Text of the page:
The truth is that life is tenuous and fraught with peril, and there is little to nothing we can do about it. This is what I tell my sons daily. You could lose your life to a terrorist suicide bomber in a crowded cafe or to a mentally disturbed individual in a movie theater, to a drunk driver on their way home or to an incurable cancer. You could be the healthiest person out there and keel over from a heart attack. You can do everything right, take all the proper precautions, but you will still fall someday. Not one of us is getting out of this life alive, and we can’t guarantee that security to our children either. But the legacy we leave with our actions can and will make a difference in the lives of others. I would like my children to witness from me love, generosity, and bravery in the face of life’s sometimes scary realities rather than fear, isolationism, and cowardice disguised as protectionism. I would rather my sons learn to take a calculated risk for the sake of goodness than to shun others for an imagined sense of security.

Right after I read that article about the governors unwilling to welcome refugees, I found this video of a Parisian father and his young son being interviewed at the site of the Bataclan attacks where citizens were gathering to leave flowers and light candles in memory of the lives lost there. The father tells his son that there are bad people everywhere and that the flowers and candles being placed are there to protect him. I won’t lie. I get weepy every time I replay that video, and I have watched it at least a dozen times already. In the most beautiful way possible, this father is teaching his son that bad things happen but we don’t need to fear them. We need to accept them, focus on the good we can do, and go on with our lives. If we operate from a place of peace and love and hope, we are freer from fear than if we barricade ourselves in to hide from it. Fear can become an inescapable prison or our impetus to live in the present.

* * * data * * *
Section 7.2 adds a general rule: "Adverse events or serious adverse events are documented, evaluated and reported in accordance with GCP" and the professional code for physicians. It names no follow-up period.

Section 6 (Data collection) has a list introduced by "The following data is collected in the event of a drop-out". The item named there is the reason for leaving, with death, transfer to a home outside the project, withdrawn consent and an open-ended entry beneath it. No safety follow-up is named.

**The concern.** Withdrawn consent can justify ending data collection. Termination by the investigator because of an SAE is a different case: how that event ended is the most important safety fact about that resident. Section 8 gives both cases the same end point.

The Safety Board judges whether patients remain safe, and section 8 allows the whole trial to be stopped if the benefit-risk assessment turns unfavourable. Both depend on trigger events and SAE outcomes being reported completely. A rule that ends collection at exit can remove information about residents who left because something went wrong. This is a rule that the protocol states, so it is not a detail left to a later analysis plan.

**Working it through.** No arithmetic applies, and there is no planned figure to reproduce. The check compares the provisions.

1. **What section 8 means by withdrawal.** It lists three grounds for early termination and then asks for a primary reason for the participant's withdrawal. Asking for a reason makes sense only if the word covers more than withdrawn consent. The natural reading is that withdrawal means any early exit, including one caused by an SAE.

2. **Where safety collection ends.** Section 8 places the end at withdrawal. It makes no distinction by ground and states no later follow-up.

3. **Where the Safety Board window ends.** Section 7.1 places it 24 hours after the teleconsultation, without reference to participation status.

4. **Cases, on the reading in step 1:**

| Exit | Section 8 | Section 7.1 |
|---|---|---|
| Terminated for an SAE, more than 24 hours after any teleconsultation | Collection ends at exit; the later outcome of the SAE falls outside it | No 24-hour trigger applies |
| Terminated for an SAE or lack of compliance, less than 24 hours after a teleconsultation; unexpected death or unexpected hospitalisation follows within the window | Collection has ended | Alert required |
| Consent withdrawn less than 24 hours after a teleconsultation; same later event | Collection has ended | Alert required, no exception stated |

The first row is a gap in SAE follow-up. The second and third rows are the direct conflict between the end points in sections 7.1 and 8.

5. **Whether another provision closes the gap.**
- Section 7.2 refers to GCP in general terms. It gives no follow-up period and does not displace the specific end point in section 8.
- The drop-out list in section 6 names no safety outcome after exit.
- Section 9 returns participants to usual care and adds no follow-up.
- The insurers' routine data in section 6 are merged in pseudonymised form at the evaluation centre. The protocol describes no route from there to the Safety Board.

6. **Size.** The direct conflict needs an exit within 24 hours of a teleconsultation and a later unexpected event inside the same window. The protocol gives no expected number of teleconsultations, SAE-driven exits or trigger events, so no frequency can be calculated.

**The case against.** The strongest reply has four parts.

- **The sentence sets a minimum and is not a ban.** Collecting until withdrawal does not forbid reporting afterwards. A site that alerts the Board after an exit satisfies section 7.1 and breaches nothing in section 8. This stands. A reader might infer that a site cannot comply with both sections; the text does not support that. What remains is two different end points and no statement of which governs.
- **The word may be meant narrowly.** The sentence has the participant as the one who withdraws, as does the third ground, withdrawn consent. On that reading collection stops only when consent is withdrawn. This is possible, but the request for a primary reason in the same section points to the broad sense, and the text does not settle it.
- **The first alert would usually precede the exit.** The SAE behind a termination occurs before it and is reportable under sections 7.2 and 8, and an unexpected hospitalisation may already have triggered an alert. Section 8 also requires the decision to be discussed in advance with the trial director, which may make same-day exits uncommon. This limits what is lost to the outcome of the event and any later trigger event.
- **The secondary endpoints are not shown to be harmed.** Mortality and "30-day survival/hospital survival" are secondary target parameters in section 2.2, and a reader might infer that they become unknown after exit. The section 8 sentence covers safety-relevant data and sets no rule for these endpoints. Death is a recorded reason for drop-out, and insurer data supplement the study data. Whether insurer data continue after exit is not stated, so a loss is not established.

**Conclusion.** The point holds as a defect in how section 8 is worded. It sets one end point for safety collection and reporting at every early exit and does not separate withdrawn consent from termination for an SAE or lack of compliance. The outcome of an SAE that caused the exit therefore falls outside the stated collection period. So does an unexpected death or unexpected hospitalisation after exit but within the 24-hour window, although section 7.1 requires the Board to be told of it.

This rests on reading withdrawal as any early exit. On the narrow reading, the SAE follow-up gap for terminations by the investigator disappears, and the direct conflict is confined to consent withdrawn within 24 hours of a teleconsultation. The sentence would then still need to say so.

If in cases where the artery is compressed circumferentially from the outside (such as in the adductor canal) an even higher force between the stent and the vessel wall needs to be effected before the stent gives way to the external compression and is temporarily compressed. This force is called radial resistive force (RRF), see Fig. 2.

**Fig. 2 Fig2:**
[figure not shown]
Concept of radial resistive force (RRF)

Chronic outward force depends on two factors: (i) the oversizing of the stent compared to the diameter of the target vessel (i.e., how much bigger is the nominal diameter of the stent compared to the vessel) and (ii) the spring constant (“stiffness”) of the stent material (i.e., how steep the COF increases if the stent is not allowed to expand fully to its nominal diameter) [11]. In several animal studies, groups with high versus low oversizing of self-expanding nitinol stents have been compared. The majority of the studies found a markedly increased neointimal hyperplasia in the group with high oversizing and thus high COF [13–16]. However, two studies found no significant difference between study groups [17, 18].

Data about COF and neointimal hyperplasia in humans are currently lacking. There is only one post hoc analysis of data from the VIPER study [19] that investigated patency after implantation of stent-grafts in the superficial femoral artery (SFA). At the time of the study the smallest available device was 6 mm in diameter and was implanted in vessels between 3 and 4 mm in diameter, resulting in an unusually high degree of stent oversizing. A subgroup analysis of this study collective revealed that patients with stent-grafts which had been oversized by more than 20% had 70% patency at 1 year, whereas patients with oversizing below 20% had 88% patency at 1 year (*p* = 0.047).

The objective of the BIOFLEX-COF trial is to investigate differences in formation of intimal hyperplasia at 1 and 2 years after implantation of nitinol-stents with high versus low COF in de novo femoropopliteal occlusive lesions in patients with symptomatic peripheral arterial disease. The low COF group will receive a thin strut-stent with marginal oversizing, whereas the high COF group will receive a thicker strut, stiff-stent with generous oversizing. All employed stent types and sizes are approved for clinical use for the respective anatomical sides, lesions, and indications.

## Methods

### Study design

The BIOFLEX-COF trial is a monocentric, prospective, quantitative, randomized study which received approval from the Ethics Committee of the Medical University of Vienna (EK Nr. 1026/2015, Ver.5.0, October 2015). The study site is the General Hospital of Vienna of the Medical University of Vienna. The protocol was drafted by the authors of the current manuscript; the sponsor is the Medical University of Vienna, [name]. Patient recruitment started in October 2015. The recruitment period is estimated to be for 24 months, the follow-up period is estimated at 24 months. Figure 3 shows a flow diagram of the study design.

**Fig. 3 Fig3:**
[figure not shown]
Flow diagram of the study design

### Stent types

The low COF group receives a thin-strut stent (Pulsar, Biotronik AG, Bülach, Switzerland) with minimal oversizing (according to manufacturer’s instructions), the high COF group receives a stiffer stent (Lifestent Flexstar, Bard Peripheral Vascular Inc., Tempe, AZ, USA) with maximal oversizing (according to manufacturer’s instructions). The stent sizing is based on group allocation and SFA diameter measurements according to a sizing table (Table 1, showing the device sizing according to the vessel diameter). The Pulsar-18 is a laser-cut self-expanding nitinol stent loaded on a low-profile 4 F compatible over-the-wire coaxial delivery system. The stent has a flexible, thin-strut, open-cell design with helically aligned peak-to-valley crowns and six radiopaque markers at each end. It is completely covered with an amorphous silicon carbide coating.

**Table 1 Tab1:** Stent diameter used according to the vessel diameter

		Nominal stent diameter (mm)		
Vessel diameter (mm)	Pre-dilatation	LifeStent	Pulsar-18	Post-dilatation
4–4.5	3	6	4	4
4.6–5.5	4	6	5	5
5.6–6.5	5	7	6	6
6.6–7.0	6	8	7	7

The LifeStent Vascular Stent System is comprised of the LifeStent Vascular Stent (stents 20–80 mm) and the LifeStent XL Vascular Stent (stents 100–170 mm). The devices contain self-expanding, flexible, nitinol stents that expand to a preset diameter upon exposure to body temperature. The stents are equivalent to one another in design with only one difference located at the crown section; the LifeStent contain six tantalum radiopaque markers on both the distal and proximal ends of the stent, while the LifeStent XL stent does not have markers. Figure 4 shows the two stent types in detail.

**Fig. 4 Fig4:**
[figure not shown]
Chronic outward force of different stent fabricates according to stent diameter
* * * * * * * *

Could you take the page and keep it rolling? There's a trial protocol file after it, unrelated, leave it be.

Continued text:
I showed my sons the video of that father because it speaks more eloquently about security than anything I’ve seen on the Internet since the attacks on Beirut and Paris. I’ve felt my heart shrivel as I scanned comments from friends about why we should not open our nation and our hearts to those who seek peace because we might regret it. While I understand their concerns, I can’t believe that this is what we have come to. We citizens of the United States forget how fortunate we are to be here and the sacrifices made by previous citizens that afforded us the luxury of birthright and the illusion of security. We forget that most of our ancestors arrived on these shores disillusioned, frightened, and clinging to hope promised by a lady standing in a harbor, the same feelings the Syrian refugees now hold. My husband and I are supporting our governor as he opens the doors to our incredible state. We are talking to our sons and teaching them that the inscription on Lady Liberty does not have caveats. It’s not “Give me your tired, your poor, your huddled masses yearning to breathe free, the wretched refuse of your teeming shore but only if they aren’t coming from a war torn Middle Eastern country or from a south-of-the-border neighbor with drug problems because we don’t want any of THOSE.” We are telling them that life is scary. Bad things do happen. But the more good we put out into the world and the more we focus on that, the better things will become. My silent parental prayer today and every day is that our sons will grow to love this world despite the negatives and to live boldly in it without fear for as many days as they have.

The Ponce de Leon Syndrome